An end to childhood at The Broadmoor’s brunch

From the draft folder….

One of my family”s happiest places on earth is AAA Five-Diamond The Broadmoor’s brunch. This elaborate and famed brunch in Colorado Springs has over 150 enticing choices–from crepe and omelet stations to a huge seafood spread to a to-die-for Grand Marnier caramel sauce to gourmet breakfast and lunch items with a meat carving station to sticky buns that magically appear like manna from heaven.

The good: See above.

The bad: No brunch has ever compared to its grandeur and has set us up for a lifetime of disappointment.

Over the years, the kids have fine-tuned their strategy. On our first visit, Jamie made Bode cry after he brought Cheerios to the table, announcing “We do not eat healthy at The Broadmoor brunch.” Jamie introduced him to bananas foster and he never looked back. Related: Bode is famous for later coining the phrase, “I can’t eat anymore. I’m not full but my mouth is tired from having so much delicious food in it.” #FirstWorldProblems

Hadley is a voracious eater of all-things carbs and in the early years she could never make it to past the bread and pastry table. Now, she out-eats us all and made a whopping 10 trips to the buffet line.

Our most recent visit to The Broadmoor for my birthday is one I’ll never forget but for all the wrong reasons. We have been plotting when would be the right time to have the Birds and the Bees Talk with our 9-year-old son but have been stalling. The kid is grossed out during kissing scenes on TV and girls are the last thing on his mind after soccer, skiing, video games and pretty much everything in the entire universe. Several months ago, Jamie announced that before we had The Talk, we needed to tell him about Santa.  I partially agreed but what do the two even have in common? I mean, it’s not like Santa was delivered by the stork, right?

Hadley was doing the rounds at the buffet (as usual) while Bode and I were blissfully chin-deep in cheese blintzes smothered in berry sauce when without provocation, Jamie announced: “Bode, you know Mom and Dad are Santa Claus, right?”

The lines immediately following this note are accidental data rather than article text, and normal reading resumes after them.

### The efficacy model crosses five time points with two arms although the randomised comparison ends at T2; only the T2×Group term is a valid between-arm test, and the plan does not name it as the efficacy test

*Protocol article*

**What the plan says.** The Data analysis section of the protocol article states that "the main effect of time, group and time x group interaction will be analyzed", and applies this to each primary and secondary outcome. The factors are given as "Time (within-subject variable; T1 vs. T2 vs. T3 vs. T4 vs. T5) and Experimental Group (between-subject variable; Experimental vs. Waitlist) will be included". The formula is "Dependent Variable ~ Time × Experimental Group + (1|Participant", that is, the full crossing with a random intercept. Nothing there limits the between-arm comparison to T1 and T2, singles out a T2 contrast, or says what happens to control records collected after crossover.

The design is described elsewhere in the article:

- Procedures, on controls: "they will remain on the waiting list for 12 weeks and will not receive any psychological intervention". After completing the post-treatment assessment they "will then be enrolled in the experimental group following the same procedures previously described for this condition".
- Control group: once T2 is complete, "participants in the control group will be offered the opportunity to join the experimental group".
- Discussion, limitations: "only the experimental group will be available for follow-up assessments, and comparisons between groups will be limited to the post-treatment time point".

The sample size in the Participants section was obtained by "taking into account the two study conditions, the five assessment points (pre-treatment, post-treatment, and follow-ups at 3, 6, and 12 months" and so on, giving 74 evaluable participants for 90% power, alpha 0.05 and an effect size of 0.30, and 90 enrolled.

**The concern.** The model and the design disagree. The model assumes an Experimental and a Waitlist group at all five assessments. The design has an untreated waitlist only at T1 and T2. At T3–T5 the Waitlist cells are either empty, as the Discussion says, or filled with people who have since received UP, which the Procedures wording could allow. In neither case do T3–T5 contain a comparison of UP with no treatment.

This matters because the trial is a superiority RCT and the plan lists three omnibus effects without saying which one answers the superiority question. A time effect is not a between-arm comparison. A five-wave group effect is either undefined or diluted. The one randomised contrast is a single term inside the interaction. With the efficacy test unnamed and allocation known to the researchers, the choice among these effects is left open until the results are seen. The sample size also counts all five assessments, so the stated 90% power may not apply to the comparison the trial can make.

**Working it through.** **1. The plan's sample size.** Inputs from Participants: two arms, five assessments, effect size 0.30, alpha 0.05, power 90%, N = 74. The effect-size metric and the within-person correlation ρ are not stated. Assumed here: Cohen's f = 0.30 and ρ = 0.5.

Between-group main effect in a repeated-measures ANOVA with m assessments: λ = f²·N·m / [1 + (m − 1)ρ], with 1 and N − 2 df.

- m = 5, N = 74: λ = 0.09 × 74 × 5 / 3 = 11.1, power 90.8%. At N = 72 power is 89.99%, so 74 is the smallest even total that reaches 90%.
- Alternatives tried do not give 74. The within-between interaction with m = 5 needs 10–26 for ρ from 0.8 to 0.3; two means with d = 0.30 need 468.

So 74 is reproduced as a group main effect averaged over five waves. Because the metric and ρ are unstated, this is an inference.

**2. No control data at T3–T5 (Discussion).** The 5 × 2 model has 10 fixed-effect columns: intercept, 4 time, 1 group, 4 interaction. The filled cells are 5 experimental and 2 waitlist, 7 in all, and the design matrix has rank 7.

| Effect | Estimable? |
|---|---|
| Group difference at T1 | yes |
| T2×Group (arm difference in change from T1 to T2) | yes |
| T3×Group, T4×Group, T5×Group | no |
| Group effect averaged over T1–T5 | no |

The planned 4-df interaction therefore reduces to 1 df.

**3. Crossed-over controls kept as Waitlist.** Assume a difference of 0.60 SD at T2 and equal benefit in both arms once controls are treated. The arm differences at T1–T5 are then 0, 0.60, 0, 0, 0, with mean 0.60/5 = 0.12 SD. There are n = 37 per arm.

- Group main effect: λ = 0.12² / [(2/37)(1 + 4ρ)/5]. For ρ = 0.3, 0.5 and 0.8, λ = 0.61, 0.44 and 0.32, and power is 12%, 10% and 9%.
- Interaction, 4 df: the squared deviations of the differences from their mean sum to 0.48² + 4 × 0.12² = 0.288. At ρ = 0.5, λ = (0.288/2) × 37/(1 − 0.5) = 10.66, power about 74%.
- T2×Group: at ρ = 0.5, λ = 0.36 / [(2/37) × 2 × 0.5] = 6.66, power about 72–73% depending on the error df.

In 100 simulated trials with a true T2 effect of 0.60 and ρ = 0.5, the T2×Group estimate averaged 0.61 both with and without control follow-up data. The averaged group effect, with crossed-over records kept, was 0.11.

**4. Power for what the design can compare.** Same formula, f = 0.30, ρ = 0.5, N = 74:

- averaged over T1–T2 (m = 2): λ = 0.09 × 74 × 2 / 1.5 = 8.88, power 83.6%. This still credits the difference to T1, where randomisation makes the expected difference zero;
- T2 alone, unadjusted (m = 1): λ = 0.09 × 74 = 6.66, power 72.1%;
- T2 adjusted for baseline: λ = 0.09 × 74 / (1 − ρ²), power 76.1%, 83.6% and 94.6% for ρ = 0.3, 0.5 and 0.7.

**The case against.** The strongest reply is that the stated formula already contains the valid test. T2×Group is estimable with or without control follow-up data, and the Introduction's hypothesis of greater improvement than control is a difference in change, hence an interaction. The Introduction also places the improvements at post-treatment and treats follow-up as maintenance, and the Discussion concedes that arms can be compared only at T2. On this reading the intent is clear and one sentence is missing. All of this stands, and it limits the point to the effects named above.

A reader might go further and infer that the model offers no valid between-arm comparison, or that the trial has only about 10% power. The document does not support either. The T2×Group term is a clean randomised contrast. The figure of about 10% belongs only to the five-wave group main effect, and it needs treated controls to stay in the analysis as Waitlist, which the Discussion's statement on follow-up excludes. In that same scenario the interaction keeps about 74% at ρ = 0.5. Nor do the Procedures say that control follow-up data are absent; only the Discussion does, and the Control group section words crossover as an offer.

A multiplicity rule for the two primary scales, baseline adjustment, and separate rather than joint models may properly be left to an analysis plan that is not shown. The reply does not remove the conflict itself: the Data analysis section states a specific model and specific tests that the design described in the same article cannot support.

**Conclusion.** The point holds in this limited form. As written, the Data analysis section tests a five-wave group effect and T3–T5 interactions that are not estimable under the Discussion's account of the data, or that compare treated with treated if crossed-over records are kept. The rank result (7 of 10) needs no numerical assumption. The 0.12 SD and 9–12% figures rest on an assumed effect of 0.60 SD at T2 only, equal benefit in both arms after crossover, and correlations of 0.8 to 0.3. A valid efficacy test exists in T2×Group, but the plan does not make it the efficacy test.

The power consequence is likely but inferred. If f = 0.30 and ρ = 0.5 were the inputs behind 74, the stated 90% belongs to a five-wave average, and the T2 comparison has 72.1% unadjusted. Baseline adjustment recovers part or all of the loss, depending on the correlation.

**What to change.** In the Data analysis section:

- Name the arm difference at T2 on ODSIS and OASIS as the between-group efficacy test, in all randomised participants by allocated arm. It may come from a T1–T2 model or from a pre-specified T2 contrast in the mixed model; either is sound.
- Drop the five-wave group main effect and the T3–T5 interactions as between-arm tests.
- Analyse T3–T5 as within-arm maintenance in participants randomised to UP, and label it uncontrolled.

He stopped eating, shocked, while I choked on food. Why was he doing this now?  Did he want the poor boy to have a negative association with one of our favorite places on earth?

Jamie continued. “Well, we are. Did you know that?”

Bode is a sensitive kid and responded with great emotion: “Noooooooo.”

He looked like he was going to cry  but after a pregnant, awkward pause,  he went back to eating and we never spoke of it again.. Maybe Jamie was right–the end of your childhood is less trauamatic when you can drown it in The Broadmoor’s bananas foster.

Hadley made it easy on us for the big reveal. A few years ago we were at the airport flying home from an Easter visit with the grandparents.  She was devouring her stash of candy she’d collected earlier that day and asked, “Mom, are you the Easter Bunny?”

“What do you think?”
“I think you are. No, wait, I think he’s real. Oh, I don’t know.”
“Do you want to know?” “Maybe, I’m not sure. OK, yes I want to know.”

And I told her. Disappointment, then relief flooded her face. She grabbed another handful of candy as she contemplated this new revelation. After a minute, she handed me a Reese’s chocolate egg (sharing is something she never does) and asked: “What about Santa?”

“Do you really want to know?”
“Yes, no, maybe not.”

Learning the truth about Santa was exponentially tougher because there’s a lot more build-up and excitement surrounding him.

Ultimately, she confessed, “Yes, I want to know.”
“It’s Mommy and Daddy.”

There was a flash of sadness but then an appreciative look as she reflected back upon all the gifts we’ve bought her that have been attributed to Kris Kringle. She grabbed another stash of candy, shoved it in my hand and queried.

“So, the Tooth Fairy and leprechauns. Not real, either?”

By now, my mouth was busting with her bribery chocolate and I merely nodded. Once she had digested the new information, she got a twinkle in her eye and started calling me out.

“So, when the Tooth Fairy came when we were evacuated for Hurricane Earl, that was you?”
“Yep, and it was really tough one because we didn’t have any cash and had to borrow from Grandma and Grandpa.”
“And when I leave out those cookies and milk for Santa?”
“Daddy devoured them.”
“What about all those pistachios Elphina ate?” (Elphina was her Elf on the Shelf and one morning, my daughter found her bent over in a drunken-like stupor surrounded by shells).
“Daddy and I ate them.”
“But what about when we found her in the kitchen with all those sugar cookie crumbs? WERE YOU AND DADDY RESPONSIBLE FOR EATING THEM ALL?”

Apparently, our imaginary friends had an eating problem.

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